Artists Pay Back (The Blog)

June 11, 2010

Movies of the 80’s That Should Be Remade

Did you hear about that new movie? The Karate Kid. Man, there’s something familiar about that title.

Yes, it’s just the latest (and not anywhere near the last) in an avalanche of movies being adapted from the cinematic wellspring of my youth. The summer movie season has already seen remakes, er reboots, uh, I mean reimaginings of A Nightmare on Elm Street and Clash of the Titans (and this doesn’t even take into account TV show reboots exploding on the big screen) and there are many more on tap.

Now, it’s not that I am anti-remake. Not at all. Though I do think a little more time should pass between original and redo (I’d say 40+ years is a better timeframe) and you should only remake movies that need remakes. For instance, The Breakfast Club does not need a remake, the original holds up well-enough today that any modern tweaks would only be pandering. (Really, do we some crappy script that just throws in references to sexting and “OMG’s.” Thankfully an intended remake appears to have fallen apart last I heard.)

Also, for a movie to need a remake, the original should be something that is horribly dated to the point where it’s hard for an audience to get past it to focus on the story. To me, the best movies to remake are ones that either never got the attention they deserved or ones with a great story to tell that were botched in the execution.

Of the three mentioned above – Karate Kid, Titans, and Nightmare – none really fall into these categories. The stories are universal enough that any dated references won’t overpower the core story. Sure, Titans is high-grade cheese filled with lame effects (though you gotta love Harryhausen), bad dialogue and worse acting but it is a beloved movie almost because of those things rather than in spite of them. Besides in the case of the new Titans, it wasn’t really a remake so much as it was the same title and mostly the same characters and some familiar setups, but it deviated from the script enough that it really could have used a different title. Karate Kid appears to suffer from the same disease. Look guys, if you’re going to use the title then just remake the movie. I get why they want to name the cake and eat it to, the all important “brand recognition” factor. But the bottom line is, if you don’t have faith in your movie, focus more on the script and don’t just rely on the associations of the words gracing the cover.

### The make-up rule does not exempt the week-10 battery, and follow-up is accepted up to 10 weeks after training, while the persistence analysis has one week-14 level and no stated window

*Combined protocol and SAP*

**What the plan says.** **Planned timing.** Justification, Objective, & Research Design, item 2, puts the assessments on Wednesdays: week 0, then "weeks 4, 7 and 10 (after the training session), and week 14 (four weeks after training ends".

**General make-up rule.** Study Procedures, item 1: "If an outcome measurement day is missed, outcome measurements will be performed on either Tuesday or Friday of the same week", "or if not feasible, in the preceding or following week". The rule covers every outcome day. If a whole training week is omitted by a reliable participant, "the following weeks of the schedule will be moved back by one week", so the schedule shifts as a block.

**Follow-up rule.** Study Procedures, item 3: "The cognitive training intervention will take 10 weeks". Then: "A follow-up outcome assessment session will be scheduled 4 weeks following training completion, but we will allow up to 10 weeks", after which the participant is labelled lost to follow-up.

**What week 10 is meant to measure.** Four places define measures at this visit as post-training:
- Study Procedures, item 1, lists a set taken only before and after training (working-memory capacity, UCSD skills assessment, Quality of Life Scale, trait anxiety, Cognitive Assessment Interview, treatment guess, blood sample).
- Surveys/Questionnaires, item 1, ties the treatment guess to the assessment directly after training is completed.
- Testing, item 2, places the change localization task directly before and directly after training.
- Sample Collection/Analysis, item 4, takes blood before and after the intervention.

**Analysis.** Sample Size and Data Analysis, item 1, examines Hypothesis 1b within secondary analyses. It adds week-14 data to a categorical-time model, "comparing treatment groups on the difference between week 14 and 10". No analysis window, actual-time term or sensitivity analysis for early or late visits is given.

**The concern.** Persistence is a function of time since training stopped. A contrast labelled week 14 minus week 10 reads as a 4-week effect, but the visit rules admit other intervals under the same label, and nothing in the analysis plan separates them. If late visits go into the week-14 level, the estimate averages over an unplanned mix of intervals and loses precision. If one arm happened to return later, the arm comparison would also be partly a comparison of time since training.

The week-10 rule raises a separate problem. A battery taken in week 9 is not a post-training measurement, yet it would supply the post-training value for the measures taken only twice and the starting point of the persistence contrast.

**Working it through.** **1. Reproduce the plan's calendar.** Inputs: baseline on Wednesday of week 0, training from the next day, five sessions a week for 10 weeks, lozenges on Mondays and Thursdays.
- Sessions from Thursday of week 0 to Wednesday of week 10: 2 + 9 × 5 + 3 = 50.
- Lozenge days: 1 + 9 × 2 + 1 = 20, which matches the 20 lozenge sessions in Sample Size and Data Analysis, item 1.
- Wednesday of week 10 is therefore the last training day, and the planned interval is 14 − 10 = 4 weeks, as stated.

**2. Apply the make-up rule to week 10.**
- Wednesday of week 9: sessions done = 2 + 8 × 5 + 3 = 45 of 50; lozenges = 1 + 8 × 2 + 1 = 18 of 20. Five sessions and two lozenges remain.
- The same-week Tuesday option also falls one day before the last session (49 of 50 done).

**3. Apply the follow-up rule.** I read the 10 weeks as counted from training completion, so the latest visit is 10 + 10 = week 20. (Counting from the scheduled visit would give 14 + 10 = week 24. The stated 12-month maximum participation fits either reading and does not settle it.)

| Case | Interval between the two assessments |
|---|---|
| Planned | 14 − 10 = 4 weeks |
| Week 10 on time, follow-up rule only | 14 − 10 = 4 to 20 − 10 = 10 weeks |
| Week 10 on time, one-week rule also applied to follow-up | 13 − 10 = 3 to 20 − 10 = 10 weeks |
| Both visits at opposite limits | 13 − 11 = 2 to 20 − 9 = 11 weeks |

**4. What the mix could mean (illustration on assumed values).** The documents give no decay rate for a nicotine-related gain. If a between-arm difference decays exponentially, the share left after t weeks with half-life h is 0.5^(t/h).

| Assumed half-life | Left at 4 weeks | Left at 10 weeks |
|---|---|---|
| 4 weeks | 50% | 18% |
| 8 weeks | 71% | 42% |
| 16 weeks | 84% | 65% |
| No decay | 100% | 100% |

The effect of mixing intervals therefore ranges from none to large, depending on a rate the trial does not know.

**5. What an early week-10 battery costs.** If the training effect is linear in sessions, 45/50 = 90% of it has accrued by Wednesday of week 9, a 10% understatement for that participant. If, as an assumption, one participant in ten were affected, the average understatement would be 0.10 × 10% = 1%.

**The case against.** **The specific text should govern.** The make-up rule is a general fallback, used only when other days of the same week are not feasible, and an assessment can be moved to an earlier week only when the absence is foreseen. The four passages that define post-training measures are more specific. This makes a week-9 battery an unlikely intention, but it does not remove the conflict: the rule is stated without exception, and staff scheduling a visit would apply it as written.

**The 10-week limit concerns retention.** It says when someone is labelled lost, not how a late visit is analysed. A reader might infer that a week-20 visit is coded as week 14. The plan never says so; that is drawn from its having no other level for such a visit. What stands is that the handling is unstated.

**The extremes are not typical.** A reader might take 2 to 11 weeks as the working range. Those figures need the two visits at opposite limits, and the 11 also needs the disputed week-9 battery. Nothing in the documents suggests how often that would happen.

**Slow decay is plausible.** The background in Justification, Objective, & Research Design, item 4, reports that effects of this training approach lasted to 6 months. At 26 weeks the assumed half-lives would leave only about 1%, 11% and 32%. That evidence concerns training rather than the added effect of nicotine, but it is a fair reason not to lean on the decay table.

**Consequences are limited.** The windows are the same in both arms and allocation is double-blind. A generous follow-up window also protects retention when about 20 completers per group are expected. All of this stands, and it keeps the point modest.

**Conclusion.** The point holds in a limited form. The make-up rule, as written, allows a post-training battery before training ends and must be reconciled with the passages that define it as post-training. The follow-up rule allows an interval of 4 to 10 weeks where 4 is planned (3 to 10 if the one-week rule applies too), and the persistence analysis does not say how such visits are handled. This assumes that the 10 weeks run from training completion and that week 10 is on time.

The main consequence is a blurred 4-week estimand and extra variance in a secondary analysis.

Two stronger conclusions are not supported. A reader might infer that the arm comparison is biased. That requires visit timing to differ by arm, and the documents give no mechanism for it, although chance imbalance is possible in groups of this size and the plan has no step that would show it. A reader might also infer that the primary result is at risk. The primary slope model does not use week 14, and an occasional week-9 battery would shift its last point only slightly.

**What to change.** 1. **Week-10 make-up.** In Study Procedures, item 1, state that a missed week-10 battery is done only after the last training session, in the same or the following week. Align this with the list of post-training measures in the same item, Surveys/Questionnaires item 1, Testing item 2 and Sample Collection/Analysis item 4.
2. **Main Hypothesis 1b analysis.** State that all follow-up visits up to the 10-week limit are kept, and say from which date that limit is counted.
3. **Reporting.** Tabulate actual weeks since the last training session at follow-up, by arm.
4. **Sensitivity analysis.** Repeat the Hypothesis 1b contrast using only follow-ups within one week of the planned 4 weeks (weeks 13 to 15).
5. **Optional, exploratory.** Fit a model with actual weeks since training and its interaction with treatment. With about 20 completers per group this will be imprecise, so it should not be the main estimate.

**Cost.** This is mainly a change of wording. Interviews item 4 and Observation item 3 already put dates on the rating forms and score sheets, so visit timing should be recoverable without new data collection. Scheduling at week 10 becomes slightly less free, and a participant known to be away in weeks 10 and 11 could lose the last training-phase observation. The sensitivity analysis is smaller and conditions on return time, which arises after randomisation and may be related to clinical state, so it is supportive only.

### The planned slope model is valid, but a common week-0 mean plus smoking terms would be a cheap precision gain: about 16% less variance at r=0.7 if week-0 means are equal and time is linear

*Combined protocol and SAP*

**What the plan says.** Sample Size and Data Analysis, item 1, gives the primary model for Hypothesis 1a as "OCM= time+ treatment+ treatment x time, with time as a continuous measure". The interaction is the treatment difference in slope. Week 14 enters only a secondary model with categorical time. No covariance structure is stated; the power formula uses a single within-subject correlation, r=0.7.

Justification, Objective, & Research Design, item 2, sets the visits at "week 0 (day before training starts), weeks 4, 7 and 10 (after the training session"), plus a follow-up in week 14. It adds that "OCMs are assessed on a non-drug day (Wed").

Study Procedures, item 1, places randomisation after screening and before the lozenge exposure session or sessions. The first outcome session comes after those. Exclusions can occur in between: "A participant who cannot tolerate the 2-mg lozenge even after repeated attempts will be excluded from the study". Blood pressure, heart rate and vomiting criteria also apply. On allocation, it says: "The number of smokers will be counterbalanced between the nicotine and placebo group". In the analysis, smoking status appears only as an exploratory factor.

As for the Nightmare† reboot. Sorry, Jackie Earle Haley, I think you’re a fantastic actor, but you, sir, are no Robert Englund.

But that’s not to say there aren’t some movies that should be remade. If they’re going to lazily stroll through the 80’s looking for films to dredge up, there are better options than the ones we’ve been given. For starters, stop going after the ones that were highly successful, those that still hold up well or ones that are largely considered cultural touchstones of our collective youth (this means you sure-to-be-horrible upcoming remake of Red Dawn) and start combing through the noble failures.

And if you’re going to use the title then remake the movie.

Below is a completely personal list of movies I think would be much better options for remakes than what we’ve been getting.

One note: When I sat down to write this, I decided to pick the movies first and after finishing I would check to see if any of these are actually being remade. Any notes to this effect can be found at the end.

• Remo Williams: The Adventure Begins* (1985) – This is one of the poster children for “Under-watched Gems.” I subjected my twelve-year-old to a viewing and she really liked it. I think the ending suffers from some bad editing and the climax is mostly on the “anti” side of the coin, but it’s still a fun, enjoyable movie. And I always appreciated the ballsiness of the title. Announcing an intended sequel right there in the name of a movie takes guts (or, in the case of something, like Leonard, Part 6, an unhealthy amount of delusion). You would probably need to get Joel Grey to play Chiun again because he nailed the role (though if I remember correctly there was some grousing about him playing a Korean man, jeesh.) My fear is they would try to get some comic actor to take on the role and completely misread what was great about the humorous character. The Statue of Liberty scene (which is still impressive) would of course need to be altered, but the framework of the movie is strong. Get a better villain and a good sardonic leading man and you’ve got what could actually be the beginning of more adventures this time.

Electric Dreams** (1984) – I always liked this oddball little movie about “Moles” and his computer that gains consciousness. It’s part Cyrano, part Short Circuit and part Fatal Attraction as he and said computer both develop feelings for the sexy girl in the building. Some of the computer stuff was fairly advanced for the mid-80’s with a computer-controlled home wired into a central hub. But with such a strong focus on what should be cutting edge technology, an update is necessary at this point. However, the central conceit of a man competing with a wired-in suitor for the attention of a woman is quite relevant in our social media obsessed world of today. Who hasn’t felt like they were sharing someone’s affection with a tech item? (And often, losing the battle.)